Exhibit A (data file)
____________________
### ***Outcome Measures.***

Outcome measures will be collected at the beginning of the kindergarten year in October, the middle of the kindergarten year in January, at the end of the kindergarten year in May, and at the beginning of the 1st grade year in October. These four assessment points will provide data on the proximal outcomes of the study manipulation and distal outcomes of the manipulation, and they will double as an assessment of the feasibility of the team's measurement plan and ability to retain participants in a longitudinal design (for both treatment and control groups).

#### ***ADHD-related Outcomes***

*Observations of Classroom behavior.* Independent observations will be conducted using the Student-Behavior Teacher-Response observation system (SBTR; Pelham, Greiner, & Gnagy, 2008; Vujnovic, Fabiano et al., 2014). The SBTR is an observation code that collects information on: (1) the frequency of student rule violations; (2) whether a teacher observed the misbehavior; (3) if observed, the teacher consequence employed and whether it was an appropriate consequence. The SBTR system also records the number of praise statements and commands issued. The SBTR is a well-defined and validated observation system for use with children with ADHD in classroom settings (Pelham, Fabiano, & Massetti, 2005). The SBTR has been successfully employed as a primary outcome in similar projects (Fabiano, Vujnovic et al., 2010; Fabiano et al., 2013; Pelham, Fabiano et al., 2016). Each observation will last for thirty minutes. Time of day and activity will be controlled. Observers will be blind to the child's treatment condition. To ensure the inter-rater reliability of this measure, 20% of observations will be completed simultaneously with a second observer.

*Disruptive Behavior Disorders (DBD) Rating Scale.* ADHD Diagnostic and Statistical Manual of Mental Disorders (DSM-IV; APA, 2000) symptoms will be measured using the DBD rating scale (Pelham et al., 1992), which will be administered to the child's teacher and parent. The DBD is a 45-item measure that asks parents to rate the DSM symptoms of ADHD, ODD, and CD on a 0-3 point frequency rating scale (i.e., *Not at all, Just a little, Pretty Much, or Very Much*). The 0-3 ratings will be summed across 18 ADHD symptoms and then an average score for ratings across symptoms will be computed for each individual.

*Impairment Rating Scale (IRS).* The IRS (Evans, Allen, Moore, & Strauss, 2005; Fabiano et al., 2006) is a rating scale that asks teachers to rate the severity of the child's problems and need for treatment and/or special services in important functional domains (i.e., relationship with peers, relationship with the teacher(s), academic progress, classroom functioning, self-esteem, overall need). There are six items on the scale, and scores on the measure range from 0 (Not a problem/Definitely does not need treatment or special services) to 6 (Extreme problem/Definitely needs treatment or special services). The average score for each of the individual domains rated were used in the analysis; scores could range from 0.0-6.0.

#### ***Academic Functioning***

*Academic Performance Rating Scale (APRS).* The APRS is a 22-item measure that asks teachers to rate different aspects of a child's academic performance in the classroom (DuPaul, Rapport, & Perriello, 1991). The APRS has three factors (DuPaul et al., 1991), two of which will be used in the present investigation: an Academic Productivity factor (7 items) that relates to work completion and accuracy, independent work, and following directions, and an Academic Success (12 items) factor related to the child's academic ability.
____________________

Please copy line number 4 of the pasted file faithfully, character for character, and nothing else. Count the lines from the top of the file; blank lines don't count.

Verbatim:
*Observations of Classroom behavior.* Independent observations will be conducted using the Student-Behavior Teacher-Response observation system (SBTR; Pelham, Greiner, & Gnagy, 2008; Vujnovic, Fabiano et al., 2014). The SBTR is an observation code that collects information on: (1) the frequency of student rule violations; (2) whether a teacher observed the misbehavior; (3) if observed, the teacher consequence employed and whether it was an appropriate consequence. The SBTR system also records the number of praise statements and commands issued. The SBTR is a well-defined and validated observation system for use with children with ADHD in classroom settings (Pelham, Fabiano, & Massetti, 2005). The SBTR has been successfully employed as a primary outcome in similar projects (Fabiano, Vujnovic et al., 2010; Fabiano et al., 2013; Pelham, Fabiano et al., 2016). Each observation will last for thirty minutes. Time of day and activity will be controlled. Observers will be blind to the child's treatment condition. To ensure the inter-rater reliability of this measure, 20% of observations will be completed simultaneously with a second observer.